They will, however, be rewritten to accommodate newer forms of publication such as the
delivery of electronic publications (e-books). Complete information about the scope of the
ISBN may be found by consulting the ISBN Users’ Manual and ISBN agencies.

Timing for the use of 13-digit ISBNs

There is likely to be a fairly long transition period leading up to the adoption of 13-digit
ISBNs on 1 January 2007; the speed with which the industry moves forward will depend
on the requirements of individual trading partners. Some organisations implementing new
systems are likely to want to force the pace by requiring their trading partners to adopt
13-digit ISBNs sooner rather than later. This in turn may lead to a chain reaction that
makes 13-digit ISBNs widely used ahead of 2007.

Since publishers will inevitably be holding stock carrying 10-digit ISBNs for many years to
come, they may feel that it would be sensible to move towards printing the 13-digit ISBN
on their books as soon as possible, in conjunction with the 10-digit ISBN until 2007. It is
highly recommended that, if this decision is taken, the numbers should appear on the title
page verso, and the book cover if there is no bar code, in the following style:

ISBN-13: 978-1-873671-00-9

This will enable the ISBN-10 to be deleted from reprints after 2007 with minimal or no cost.
However, publishers should ensure that they can receive and process orders using
ISBN-13 before putting it on printed material.

For titles published after 1 January 2007, the style should revert to that which has been

ISBN 978-1-873671-00-9

The bar code symbol on the back cover of the book will be unchanged, except that the
eye-readable number should be changed for titles published after 1 January 2007 to the
full 13 digits preceded by the letters ISBN, with hyphenation retained for clarity. Publishers
and printers using their own software for creating bar codes should ensure that it is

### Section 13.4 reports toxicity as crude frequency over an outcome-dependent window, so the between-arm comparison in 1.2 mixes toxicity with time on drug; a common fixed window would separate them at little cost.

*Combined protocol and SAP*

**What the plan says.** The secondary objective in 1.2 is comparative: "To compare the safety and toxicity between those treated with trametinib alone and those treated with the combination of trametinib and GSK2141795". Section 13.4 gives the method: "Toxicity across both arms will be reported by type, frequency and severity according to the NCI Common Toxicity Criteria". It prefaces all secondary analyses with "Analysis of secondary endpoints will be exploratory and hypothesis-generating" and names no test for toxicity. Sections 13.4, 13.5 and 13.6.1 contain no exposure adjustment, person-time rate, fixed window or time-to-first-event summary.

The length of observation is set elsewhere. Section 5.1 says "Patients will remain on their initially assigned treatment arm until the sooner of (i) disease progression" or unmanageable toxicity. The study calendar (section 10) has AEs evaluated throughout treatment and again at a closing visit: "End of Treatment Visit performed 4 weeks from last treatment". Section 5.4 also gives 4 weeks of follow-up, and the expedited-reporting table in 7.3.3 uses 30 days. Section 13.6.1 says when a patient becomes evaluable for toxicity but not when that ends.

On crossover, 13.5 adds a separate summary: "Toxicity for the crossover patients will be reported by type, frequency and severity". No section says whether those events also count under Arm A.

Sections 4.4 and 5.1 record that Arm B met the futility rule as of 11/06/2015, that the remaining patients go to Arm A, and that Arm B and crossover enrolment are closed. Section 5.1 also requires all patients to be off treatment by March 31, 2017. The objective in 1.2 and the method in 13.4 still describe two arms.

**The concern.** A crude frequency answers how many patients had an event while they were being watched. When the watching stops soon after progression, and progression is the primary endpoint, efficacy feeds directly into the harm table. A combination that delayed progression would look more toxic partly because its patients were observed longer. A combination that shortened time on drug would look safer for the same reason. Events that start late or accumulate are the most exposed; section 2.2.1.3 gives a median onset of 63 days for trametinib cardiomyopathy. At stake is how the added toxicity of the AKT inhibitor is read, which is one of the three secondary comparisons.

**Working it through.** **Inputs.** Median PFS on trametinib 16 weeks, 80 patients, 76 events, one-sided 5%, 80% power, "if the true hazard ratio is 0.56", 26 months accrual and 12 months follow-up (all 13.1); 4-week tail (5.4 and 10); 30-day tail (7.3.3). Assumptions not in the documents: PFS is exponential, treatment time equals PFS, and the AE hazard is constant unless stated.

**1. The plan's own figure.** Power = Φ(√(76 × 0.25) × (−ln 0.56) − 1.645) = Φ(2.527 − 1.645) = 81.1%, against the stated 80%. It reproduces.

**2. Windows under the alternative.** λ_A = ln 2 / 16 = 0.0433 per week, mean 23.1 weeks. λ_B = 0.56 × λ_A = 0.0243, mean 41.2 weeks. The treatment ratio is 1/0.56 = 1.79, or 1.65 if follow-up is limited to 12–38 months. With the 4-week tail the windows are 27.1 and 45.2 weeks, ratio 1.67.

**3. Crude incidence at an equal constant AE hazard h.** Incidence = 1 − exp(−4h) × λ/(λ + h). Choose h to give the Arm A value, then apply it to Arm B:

adapted to this new requirement and should check that third-party suppliers of film masters
or electronic bar code data have correctly interpreted this requirement.

Example of bar code with eye-readable 13-digit ISBN

N.B. During the period before 2007 publishers and printers should continue to print the
ISBN-10 in eye-readable text above the bar code symbol on the back cover of the book
even if they have printed both the ISBN-10 and the ISBN-13 on the verso of the title page.
Users who wish to determine the ISBN-13 based upon the printed bar code and its
associated text should rely upon the eye-readable Bookland EAN printed below the bar

The algorithms to enable both 10- and 13-digit ISBNs to be validated and split for display
purposes will be found in the ISBN Users’ Manual. The data files referred to in the
algorithms will be available from the International Agency’s website shortly.

Particular care will have to be taken with catalogues and stock order forms around the time
of the introduction of 13-digit ISBNs. It is recommended that publishers print both 10-digit
and 13-digit ISBNs in these in the period preceding the change. Abbreviated ISBNs should
be avoided to prevent misunderstanding.

It is certain that some booksellers will want to place orders using 13-digit ISBNs ahead of
the change-over date. This must be subject to agreement between the trading parties, and